Senior Connection

Mar 28, 2010

Be Wary of Tax Relief Scams

You may have seen them on television and the internet companies promising to reduce your tax debt, stop garnishments, remove tax liens, or settle your debt.

Individuals in debt to the Internal Revenue Service (IRS) are regularly preyed upon by scam tax relief companies who charge thousands of dollars and deliver nothing. In many cases these scams involve a personal tax evaluation costing several thousand dollars only for the taxpayer to be told that there is nothing that can be done. The IRS has issued warnings about these companies.

If you cannot pay your taxes by the April 15 deadline, you should contact the IRS as soon as possible, as they will listen to your case and offer the best solution to your situation.

The IRS has many options for you to pay your taxes, including:

1. The IRS may give you an extension of time to pay from 30 to 120 days.

2. An installment plan that allows you make regular monthly payments until your tax bill is resolved.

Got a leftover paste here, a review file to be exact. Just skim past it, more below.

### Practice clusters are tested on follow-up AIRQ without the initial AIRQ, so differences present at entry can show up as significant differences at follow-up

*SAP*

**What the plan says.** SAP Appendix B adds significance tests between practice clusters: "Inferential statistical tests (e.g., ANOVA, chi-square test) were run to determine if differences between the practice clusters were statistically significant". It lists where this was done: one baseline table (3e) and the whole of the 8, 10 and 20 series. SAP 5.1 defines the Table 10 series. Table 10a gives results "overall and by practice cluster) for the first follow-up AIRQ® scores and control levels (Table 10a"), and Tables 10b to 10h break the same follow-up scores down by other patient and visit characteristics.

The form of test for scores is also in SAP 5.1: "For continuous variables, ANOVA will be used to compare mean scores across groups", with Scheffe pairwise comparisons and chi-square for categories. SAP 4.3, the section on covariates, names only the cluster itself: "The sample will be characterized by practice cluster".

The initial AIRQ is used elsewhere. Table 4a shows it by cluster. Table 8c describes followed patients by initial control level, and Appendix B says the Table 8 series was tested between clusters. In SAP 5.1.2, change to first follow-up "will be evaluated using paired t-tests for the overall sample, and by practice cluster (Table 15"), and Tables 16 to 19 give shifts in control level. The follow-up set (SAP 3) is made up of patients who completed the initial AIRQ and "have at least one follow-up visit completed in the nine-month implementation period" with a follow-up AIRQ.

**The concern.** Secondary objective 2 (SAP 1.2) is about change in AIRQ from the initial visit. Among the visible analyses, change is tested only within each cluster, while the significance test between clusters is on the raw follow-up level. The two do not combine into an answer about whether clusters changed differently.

3. Request an offer in compromise, an agreement between you and the IRS to settle your tax debt for less than you owe.

4. Plan ahead for next tax season: Adjust your withholding or increase your estimated tax payments so you will have a lesser tax obligation next year.

For more information about your personal income taxes and/or tax relief, contact:

Barbara Anthony, Undersecretary 10 Park Plaza Suite 5170 Boston, MA 02116
Hotline 617-973-8787 888-283-3757

Internal Revenue Service (IRS)
Phone: toll-free (800) 829-1040

Massachusetts Department of Revenue (DOR)
Phone: toll-free in MA (800) 392-6089, (617) 887-MDOR

DOR’s customer service call center hours for tax help are 10 am - 1 pm and 1:30 pm - 4 pm, Monday through Friday.

Mar 22, 2010

How the new Health Reform legislation will affect seniors.